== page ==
Professional development may have taken a backseat to emergency management as most associations learned to navigate their way through a global pandemic, but it’s time to revisit this critical offering. Here’s why professional development is so important and how to find funding for it.
The world is ever-changing, moving faster every day. Professional development:
Consistent professional development that provides relevant training is the best way for an association and its members to remain competitive in their field — no matter how the world changes.
After time, money is the biggest barrier to professional development. Your membership may be craving new opportunities to learn and expand their skillset but lack the resources to fund conference fees or the cost of travel. Funding professional development for association members and staff reiterates your commitment to the mission of your association.
Additionally, fully-funded professional development opens membership to previously disenfranchised groups that have typically been underrepresented. The best funding sources offer paid time off and money to cover costs incurred while attending conferences and workshops or participating in online learning.
Here’s how to flip the script, remove the barriers and find funding for professional development.
One of the main tools associations can use to fund professional development is grants. Typically tailored to a specific service area or geographic region, this type of funding does require some legwork but can be an invaluable tool.
Grants for professional development can be used to offset dues for long-term members. They can also provide travel stipends, increase registration in conferences and supplement some of the cost of annual dues or fees.
For veteran members, grants for professional development can be used to fund registration fees, travel expenses and materials used during presentations. This drives more engagement and makes professional growth and development less cost-prohibitive.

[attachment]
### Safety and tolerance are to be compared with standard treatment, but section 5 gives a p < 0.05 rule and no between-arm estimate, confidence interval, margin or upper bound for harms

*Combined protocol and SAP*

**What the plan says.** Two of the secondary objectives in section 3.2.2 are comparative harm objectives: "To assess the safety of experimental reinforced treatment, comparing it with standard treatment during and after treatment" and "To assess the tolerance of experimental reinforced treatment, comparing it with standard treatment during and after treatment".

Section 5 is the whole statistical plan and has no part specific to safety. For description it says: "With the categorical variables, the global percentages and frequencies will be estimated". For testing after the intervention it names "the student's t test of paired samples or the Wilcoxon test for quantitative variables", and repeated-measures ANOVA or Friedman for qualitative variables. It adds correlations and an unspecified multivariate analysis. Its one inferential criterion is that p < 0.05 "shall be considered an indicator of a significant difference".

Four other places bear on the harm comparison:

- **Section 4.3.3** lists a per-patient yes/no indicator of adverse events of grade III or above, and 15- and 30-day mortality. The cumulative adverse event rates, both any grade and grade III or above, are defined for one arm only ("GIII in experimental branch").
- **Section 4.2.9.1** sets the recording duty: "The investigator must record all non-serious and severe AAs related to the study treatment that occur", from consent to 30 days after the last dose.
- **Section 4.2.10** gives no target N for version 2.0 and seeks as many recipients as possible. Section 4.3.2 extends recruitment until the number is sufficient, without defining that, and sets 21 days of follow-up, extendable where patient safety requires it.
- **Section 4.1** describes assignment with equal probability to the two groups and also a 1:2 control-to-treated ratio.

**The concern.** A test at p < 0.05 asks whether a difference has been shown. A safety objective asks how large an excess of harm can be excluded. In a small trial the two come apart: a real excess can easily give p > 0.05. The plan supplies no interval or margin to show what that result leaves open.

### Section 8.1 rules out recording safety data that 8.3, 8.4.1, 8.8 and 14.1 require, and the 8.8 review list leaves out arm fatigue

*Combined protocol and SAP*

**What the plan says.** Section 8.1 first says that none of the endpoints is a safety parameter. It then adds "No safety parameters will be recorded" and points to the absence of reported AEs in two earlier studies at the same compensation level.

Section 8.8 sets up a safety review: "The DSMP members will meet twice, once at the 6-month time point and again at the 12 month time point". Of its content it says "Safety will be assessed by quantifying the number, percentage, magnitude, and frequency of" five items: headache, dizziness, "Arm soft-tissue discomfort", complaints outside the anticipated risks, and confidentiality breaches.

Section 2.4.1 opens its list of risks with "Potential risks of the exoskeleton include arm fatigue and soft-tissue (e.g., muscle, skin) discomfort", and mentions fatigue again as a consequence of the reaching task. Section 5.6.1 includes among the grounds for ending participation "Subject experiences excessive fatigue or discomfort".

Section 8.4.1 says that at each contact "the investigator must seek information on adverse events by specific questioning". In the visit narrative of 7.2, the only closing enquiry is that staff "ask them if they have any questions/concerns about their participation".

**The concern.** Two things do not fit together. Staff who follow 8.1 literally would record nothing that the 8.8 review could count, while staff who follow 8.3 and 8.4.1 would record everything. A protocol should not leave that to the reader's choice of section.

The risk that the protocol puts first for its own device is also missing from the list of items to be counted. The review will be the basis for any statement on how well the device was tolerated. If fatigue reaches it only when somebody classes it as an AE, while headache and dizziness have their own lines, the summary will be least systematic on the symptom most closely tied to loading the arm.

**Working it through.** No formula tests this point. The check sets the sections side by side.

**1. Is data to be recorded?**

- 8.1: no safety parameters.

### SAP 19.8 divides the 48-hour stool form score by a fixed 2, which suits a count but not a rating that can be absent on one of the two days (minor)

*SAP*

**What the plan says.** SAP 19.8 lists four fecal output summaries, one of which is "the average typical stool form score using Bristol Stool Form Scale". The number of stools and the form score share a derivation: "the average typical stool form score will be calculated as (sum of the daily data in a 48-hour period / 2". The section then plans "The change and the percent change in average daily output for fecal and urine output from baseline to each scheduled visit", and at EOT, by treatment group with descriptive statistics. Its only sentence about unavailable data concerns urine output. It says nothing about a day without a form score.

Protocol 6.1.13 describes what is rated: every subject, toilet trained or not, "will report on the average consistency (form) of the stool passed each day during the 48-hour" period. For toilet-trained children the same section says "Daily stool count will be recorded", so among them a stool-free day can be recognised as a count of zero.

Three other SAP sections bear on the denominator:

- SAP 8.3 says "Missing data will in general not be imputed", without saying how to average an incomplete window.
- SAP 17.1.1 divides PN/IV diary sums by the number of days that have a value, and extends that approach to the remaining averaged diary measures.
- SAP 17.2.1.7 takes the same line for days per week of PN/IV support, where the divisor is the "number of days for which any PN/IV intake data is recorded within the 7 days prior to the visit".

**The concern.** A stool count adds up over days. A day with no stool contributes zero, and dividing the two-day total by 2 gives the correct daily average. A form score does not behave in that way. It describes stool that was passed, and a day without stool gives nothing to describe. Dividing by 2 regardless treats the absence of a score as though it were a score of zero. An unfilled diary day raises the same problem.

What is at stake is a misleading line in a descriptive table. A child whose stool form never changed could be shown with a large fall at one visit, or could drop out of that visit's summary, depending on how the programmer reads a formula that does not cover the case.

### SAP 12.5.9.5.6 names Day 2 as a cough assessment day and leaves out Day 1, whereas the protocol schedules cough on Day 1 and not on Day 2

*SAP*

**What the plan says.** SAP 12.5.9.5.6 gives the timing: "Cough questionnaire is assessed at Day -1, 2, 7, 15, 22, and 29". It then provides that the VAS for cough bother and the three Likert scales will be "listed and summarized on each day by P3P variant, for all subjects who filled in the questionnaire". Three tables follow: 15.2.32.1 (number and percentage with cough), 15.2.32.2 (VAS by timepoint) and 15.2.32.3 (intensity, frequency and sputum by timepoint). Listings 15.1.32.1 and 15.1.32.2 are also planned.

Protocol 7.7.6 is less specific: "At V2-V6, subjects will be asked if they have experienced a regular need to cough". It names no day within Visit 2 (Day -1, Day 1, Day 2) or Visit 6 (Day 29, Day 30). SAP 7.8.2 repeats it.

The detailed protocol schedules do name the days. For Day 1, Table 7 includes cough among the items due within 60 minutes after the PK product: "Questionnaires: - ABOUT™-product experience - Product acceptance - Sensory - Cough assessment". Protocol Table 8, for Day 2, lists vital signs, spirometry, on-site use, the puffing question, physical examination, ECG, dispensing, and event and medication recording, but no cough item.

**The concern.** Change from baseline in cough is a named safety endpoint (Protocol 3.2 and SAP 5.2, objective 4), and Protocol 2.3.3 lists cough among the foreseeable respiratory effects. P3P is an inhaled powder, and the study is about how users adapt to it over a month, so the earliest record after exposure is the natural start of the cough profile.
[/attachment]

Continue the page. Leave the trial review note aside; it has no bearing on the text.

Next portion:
A good example of this is the Association Forum scholarships that cover the cost of preparing for the CAE exam. The Certified Association Executive (CAE) credential is the hallmark of executives who demonstrate a commitment to leading their association in challenging times and funding the preparation for it is a good way to show members more support.
Grants can also help recruit young professionals by offering them a paid pathway into an association career. Internships that are paid through grant money are an attractive alternative to grads looking to gain experience but who are not able to work for free.
For example, Sidecar’s annual conference digitalNow created a Rising Leaders program that helps introduce up-and-coming association leaders to the community by awarding them complimentary registration.
Not only do scholarships to big events and conferences help broaden that access to professional development for members, but this type of funded training is one way to attract young people looking to make associations their career.
If locating, applying for and reporting on grants is proving to be too much of a challenge for your association, consider partnering with a business to fund your professional development. Approach this less as a one-off funding request and more like a long-term business partnership.